In general, the best candidates for PRK are:
- Knowledgeable about the procedure
- In good physical and psychological health
- Willing to follow directions for optimal results
- Desire to improve their vision
- Realistic in their expectations and understand the risks and benefits.
- Patients whose corneal curvature and thickness doesn't allow them to have LASIK.
Other important information:
Several other surgical eye correction procedures are available, including the popular LASIK surgery. Non-laser surgeries, such as radial keratotomy are also options, but these are becoming increasingly rare due to the success of laser procedures. In addition, a number of new treatments, some involving removable corneal implants, and implantable contact lenses have been developed.
If you are considering surgery to repair your vision, talk to your doctor about each of these alternatives and to determine the method that will work best for you.
PRK Risks and Limitations:
PRK eye surgery is not guaranteed to restore perfect eyesight. On rare occasion, the surgery results in a worsening of vision. Over 90 percent of patients with mild myopia achieve at least 20/40 vision, and many reach 20/20 vision. However, individuals with more severe sight impairment should expect less from the surgery. PRK will still be able to improve vision, but not necessarily perfect it.
If you are seriously considering either LASIK or PRK eye surgery, you should be aware of the benefits of each. LASIK is generally a faster recovering procedure, able to correct more severe vision problems. Pain is usually minimal and recovery time is normally very quick. PRK is associated with a longer healing time and discomfort may continue for a number of days after the surgery. However, PRK may be the appropriate choice for patients with very flat or very steep corneal curvature; such individuals may prove to be poor candidates for LASIK. Discuss options with your doctor to determine whether LASIK or PRK is best for you.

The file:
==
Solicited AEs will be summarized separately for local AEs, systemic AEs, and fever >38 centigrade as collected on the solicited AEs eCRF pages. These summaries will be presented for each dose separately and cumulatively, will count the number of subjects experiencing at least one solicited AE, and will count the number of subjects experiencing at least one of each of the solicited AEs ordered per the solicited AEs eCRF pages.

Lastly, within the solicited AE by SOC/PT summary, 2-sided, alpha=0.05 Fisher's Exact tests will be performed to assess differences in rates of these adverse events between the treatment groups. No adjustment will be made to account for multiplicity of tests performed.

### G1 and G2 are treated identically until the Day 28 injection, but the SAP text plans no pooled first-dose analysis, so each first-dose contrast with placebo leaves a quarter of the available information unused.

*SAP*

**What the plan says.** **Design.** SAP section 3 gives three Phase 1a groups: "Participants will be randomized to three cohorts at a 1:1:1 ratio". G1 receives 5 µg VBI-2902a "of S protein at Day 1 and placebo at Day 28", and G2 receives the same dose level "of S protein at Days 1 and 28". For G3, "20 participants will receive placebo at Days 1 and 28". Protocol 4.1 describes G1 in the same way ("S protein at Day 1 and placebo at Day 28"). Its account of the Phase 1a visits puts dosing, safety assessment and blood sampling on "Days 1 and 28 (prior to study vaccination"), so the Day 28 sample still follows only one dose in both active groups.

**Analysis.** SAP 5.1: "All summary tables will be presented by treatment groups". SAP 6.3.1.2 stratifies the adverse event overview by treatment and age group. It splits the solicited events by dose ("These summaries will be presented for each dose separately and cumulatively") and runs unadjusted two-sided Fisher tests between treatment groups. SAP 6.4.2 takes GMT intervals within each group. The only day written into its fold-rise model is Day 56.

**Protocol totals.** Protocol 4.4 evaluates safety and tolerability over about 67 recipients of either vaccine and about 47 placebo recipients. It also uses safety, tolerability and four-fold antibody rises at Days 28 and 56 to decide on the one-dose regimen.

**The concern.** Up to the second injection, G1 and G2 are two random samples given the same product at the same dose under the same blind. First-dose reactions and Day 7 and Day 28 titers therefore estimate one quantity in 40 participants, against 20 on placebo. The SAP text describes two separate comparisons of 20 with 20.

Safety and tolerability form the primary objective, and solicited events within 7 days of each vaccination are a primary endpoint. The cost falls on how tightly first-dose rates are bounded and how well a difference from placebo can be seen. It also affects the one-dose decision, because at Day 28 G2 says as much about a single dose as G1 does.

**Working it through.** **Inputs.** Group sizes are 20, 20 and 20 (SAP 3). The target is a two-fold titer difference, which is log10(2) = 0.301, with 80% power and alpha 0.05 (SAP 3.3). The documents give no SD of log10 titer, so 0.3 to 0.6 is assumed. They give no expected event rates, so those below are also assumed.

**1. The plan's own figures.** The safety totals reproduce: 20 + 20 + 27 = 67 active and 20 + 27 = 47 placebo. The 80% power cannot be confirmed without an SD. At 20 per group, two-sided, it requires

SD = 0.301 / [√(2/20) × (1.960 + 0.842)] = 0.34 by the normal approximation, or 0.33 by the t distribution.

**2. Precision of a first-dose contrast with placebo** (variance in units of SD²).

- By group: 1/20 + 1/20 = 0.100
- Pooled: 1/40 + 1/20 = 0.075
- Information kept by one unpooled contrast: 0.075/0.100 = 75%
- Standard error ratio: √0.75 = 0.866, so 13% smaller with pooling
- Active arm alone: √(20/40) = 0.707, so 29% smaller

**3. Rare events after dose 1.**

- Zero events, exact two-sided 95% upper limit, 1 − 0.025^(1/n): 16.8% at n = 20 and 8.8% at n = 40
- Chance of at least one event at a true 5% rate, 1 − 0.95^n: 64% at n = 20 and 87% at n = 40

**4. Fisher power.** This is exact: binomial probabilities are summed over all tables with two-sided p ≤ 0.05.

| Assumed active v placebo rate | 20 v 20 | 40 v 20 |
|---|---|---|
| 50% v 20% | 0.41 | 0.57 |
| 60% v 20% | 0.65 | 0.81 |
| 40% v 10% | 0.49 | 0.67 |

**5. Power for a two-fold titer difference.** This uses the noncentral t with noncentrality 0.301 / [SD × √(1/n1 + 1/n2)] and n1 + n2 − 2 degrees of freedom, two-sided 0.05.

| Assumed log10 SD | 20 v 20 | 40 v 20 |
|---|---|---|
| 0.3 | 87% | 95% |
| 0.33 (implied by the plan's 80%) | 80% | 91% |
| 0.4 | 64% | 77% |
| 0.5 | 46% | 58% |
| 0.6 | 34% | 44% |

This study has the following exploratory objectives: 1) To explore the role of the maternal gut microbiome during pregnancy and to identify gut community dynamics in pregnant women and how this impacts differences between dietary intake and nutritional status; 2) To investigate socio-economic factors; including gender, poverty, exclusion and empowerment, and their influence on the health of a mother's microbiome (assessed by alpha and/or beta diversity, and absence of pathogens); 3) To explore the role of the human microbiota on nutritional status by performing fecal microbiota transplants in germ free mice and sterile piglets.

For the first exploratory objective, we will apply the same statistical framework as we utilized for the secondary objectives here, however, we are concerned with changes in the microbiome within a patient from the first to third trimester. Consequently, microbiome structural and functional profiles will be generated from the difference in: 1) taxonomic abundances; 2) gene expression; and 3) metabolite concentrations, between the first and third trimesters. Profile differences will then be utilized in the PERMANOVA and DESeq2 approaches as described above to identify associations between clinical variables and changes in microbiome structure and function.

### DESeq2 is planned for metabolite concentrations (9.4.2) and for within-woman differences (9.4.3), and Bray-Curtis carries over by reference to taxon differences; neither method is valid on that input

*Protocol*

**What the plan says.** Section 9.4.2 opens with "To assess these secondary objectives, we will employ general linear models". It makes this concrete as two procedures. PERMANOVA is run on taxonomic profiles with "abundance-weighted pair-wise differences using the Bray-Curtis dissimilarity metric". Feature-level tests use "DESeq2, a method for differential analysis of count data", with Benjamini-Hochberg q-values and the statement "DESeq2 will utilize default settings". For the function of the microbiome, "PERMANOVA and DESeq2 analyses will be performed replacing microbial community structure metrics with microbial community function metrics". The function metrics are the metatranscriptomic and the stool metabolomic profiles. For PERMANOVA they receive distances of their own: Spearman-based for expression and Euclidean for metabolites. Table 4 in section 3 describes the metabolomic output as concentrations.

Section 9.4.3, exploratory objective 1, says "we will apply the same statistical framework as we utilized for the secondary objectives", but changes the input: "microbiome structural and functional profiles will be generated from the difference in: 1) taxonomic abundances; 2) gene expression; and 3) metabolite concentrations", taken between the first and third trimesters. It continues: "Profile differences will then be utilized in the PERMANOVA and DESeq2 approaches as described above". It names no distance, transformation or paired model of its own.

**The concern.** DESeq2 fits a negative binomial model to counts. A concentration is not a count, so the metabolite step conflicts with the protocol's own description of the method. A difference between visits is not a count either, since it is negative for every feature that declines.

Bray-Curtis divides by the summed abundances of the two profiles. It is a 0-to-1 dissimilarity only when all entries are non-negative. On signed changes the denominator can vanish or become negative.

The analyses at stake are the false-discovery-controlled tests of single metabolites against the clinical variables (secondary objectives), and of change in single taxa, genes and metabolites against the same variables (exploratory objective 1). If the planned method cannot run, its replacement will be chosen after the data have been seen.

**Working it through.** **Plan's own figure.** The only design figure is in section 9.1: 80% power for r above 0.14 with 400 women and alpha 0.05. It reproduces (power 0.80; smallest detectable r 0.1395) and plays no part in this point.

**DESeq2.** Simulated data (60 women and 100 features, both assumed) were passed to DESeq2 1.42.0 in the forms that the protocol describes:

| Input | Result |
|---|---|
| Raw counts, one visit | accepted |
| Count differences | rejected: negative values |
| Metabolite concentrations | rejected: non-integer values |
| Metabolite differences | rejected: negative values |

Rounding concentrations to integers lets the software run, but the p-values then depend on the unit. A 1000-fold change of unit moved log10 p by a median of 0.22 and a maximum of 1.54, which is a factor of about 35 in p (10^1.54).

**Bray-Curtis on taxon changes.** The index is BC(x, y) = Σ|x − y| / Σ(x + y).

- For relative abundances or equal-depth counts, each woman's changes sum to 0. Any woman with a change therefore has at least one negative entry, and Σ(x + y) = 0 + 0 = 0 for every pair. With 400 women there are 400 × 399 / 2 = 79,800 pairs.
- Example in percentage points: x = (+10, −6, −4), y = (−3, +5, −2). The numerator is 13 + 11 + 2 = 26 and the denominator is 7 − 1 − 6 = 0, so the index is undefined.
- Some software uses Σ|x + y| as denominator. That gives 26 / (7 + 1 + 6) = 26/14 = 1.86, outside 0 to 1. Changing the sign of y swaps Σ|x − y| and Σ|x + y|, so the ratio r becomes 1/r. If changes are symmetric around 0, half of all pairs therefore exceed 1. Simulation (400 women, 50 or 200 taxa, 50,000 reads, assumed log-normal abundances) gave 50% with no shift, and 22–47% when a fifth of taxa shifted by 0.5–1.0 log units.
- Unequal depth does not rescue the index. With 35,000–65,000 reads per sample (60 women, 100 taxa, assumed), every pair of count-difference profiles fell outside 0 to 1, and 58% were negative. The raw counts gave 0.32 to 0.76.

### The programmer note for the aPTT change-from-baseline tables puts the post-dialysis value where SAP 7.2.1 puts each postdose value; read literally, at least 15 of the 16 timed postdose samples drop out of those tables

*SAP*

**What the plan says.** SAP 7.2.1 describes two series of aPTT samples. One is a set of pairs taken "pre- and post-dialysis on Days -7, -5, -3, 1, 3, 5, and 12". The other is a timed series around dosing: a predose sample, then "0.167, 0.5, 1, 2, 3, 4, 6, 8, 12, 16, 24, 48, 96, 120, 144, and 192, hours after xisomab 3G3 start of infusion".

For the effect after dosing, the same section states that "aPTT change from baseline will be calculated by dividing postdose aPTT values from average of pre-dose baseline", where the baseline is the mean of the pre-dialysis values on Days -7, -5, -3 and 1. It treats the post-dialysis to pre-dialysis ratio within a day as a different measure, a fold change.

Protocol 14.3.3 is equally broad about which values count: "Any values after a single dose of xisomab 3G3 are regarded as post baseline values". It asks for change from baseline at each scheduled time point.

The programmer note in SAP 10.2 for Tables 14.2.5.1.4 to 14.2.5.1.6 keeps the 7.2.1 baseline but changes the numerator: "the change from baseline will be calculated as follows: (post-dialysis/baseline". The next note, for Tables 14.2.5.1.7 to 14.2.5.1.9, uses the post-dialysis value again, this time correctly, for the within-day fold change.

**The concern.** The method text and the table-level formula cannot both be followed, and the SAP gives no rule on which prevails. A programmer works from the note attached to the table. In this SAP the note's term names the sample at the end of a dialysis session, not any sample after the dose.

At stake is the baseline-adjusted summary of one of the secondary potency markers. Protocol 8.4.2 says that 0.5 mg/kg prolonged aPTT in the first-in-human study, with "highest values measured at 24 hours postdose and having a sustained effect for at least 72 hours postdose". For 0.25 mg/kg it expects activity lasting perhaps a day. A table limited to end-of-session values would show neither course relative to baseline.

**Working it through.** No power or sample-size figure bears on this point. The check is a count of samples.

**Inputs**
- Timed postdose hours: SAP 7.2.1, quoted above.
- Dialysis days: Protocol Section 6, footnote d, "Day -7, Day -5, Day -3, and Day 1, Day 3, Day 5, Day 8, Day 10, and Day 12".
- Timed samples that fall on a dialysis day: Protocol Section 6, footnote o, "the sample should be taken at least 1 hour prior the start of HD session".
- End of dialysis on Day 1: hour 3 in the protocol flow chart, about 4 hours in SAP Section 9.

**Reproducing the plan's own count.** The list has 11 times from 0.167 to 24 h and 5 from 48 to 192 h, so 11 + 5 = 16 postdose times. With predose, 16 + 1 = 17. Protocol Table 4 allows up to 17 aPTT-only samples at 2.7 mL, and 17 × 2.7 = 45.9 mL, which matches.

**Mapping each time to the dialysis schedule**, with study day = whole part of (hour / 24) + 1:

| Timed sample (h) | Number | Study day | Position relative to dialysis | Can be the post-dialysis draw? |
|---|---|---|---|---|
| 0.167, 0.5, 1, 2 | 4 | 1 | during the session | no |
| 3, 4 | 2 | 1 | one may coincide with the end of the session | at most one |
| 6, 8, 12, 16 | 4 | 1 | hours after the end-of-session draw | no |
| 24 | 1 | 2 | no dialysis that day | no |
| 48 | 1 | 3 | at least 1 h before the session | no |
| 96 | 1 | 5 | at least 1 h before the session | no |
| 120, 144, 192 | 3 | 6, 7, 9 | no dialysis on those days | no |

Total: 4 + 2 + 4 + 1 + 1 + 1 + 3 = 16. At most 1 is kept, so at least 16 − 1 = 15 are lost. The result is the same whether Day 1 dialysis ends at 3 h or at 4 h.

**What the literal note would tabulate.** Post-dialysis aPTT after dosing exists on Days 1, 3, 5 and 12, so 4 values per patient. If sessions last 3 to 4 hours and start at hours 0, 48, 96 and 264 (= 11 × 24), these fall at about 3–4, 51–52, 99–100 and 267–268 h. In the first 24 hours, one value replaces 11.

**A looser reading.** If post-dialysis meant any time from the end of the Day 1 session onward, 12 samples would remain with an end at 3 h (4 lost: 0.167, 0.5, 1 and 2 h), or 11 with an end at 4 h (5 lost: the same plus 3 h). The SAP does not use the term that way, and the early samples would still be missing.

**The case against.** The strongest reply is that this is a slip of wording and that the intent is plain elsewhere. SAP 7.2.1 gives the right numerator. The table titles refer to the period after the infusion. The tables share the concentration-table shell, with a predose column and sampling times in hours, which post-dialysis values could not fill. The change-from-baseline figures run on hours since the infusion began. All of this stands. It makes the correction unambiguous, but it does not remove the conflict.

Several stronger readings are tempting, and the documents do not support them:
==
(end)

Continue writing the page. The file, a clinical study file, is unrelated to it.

The information on this web site is only intended as an introduction to this procedure and should not be used to determine whether you will have the procedure performed nor as a guarantee of the result. The best method of determining your options is to consult qualified surgeons who are able to answer specific questions related to your situation.
*Disclaimer: Source: http://www.lasiksurgerynews.com/news/PRK-photorefractive-keratectomy.shtml. Most surgeons offer convenient payments plans for this procedure. Cost does not include anesthesia, operating room facility, hospital stay, and other related expenses. Costs may also vary depending on location.